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Following up on our continuing dialogue about whether the moves are worth going to, and whether it suggests a certain detachment from cultural realities to brag about knowing nothing about them, the MNB reader who made the original I could give a rat's a** about movies and Hollywood that launched the conversation, weighed back in about something other readers said:

Love the comments about “ignorance of popular culture”. The truth is that I don’t buy into the hype and pedestals that these actors have been placed on. Add to that their political comments that disagree with 50% of the country, they are no different than anyone else holding a job.

I choose to lift up those that actually contribute to society and influence my life directly. Teachers, ministers, social workers and my hourly team members mean more to me and have enlightened my life more than any actor ever could. Rather than live in a make-believe world I choose to live in reality.

When I want to be entertained, I check out a few of the best movies ever made, Tommy Boy, Step Brothers and Ferris Bueller's Day Off

Ah. The classics.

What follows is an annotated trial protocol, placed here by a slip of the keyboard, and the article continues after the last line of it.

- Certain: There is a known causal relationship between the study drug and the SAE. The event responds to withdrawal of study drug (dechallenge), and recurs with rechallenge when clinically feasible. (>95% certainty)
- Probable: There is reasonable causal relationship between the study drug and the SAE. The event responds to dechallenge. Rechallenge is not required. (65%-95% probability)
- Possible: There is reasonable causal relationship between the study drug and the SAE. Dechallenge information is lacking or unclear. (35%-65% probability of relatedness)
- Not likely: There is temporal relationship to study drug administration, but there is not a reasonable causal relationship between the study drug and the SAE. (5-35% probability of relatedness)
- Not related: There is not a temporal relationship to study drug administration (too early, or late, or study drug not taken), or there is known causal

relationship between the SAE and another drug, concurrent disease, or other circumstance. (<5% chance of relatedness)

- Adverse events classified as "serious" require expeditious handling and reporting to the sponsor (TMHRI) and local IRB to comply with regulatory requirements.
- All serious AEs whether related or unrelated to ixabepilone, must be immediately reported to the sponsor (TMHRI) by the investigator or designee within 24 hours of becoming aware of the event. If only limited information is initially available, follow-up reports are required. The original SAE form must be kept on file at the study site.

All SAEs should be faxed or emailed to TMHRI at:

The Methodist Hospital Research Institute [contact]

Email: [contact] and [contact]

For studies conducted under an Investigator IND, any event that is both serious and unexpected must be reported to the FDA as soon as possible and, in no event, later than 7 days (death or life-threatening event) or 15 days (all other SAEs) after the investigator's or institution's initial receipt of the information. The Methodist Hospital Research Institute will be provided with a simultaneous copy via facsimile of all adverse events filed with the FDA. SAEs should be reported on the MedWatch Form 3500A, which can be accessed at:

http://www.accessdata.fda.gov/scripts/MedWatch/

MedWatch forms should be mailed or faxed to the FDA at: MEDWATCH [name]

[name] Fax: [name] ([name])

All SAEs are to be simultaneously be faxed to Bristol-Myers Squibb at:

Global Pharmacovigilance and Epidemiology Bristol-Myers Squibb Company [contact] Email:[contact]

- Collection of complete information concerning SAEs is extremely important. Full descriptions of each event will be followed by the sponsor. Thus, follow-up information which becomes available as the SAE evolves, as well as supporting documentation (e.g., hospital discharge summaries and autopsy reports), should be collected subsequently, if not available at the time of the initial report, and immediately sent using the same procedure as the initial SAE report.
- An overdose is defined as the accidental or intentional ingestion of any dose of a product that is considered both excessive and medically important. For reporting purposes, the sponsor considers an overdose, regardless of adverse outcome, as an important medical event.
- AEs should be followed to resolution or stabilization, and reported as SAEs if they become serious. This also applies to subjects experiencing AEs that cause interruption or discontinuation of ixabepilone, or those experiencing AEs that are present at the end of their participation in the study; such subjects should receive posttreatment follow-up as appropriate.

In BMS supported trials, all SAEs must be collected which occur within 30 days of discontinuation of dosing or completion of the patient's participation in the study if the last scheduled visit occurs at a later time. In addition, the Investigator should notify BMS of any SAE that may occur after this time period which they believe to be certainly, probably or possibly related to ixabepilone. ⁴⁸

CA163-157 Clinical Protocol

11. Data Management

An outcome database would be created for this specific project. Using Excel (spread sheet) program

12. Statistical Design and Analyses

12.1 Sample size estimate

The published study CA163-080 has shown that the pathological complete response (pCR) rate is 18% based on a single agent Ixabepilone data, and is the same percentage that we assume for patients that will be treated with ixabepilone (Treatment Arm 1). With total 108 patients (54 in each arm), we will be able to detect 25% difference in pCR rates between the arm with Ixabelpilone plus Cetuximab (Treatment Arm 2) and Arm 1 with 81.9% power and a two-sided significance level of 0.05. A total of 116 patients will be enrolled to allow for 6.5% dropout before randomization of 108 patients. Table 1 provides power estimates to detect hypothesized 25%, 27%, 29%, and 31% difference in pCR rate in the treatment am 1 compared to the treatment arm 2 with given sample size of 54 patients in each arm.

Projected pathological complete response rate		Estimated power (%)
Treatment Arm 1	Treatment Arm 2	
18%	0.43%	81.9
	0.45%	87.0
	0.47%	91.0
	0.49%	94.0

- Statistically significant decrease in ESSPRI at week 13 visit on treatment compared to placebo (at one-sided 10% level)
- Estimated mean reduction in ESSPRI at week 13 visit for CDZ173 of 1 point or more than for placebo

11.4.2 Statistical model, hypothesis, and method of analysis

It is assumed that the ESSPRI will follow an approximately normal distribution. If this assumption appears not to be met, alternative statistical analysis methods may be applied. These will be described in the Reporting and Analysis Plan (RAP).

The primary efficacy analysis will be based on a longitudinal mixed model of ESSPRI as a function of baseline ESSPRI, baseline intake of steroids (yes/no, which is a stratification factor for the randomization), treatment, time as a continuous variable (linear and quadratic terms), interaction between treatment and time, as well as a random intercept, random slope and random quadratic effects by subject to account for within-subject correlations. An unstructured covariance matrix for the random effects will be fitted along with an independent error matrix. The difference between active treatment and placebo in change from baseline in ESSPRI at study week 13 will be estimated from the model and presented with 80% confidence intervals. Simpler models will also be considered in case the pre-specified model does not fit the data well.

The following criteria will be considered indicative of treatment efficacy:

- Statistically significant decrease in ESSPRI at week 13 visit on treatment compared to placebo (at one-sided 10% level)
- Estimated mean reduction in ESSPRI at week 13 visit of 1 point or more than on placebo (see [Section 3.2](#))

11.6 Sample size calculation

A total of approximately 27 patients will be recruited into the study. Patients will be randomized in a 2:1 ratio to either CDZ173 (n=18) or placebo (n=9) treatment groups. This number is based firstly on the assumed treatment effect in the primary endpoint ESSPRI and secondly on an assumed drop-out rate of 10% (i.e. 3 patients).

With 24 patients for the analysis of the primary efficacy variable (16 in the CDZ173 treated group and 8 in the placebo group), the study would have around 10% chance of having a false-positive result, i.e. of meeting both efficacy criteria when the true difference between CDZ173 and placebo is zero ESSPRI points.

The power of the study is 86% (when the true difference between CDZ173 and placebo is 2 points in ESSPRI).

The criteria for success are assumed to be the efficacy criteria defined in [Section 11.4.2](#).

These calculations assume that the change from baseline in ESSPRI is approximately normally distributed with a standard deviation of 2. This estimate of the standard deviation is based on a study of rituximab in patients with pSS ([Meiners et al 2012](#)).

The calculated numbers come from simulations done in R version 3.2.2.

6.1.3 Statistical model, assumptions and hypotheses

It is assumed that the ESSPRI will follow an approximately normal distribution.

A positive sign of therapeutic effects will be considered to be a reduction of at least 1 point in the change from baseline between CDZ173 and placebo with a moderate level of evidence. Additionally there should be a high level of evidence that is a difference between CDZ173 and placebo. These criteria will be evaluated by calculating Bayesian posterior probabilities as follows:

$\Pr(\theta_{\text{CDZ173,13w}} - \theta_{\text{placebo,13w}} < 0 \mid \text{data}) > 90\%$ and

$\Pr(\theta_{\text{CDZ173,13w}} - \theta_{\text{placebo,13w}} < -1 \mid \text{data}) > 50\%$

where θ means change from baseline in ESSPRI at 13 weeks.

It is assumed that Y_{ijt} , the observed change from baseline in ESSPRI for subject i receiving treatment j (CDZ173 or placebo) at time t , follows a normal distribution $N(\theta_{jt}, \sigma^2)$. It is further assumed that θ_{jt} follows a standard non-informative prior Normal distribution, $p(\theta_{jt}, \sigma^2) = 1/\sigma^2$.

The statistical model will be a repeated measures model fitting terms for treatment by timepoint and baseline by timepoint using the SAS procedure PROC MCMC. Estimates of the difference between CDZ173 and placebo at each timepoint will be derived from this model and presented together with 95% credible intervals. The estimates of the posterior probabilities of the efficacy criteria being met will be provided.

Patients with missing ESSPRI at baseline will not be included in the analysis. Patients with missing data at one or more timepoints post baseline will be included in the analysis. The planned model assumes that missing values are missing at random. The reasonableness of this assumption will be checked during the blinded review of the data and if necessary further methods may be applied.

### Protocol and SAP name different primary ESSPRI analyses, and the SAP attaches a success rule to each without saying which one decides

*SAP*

(Actually, Ferris Bueller is a legit classic of the genre. No argument there. But we part company on the others.)

I would just respond by saying two things.

First, people who love the movies aren't living in a make-believe world. That's as judgmental as saying that you are boring because you don't like the movies (which one MNB reader said, though I disagreed). They're just enjoying one element of our culture, which can, when done right, can illuminate important issues and facets of the human condition. Going to the movies can be part of the same human instinct for illumination and emotional enlightenment that prompts people to listen to music or go to an art museum. It isn't escapism. Far from it.

So maybe try to be a little less judgmental.

Second, you may not have noticed, but we live in a world where pretty much everybody disagrees with 50 percent of the country. I figure that there are folks on both sides of the divide from whom I can learn something, if I'm willing to be open to the experience.

We had a story yesterday about how AI assistants may be creating a lack of basic civility in kids, which prompted MNB reader Gary Harris to write:

I guess Amazon’s next upgrade to Alexa will go beyond providing information to perhaps providing feedback, especially using voice recognition to identify household members. “I’m sorry, Johnny, I didn’t hear a ‘please’ in your question. Would you like to try again?” “I’m sorry, Sally, that tone of voice is inappropriate. Please try again in 5 minutes.”

Brave new world out there…

I actually think that is a really good idea.
Jeff Bezos ... we're talking to you.

KC's View: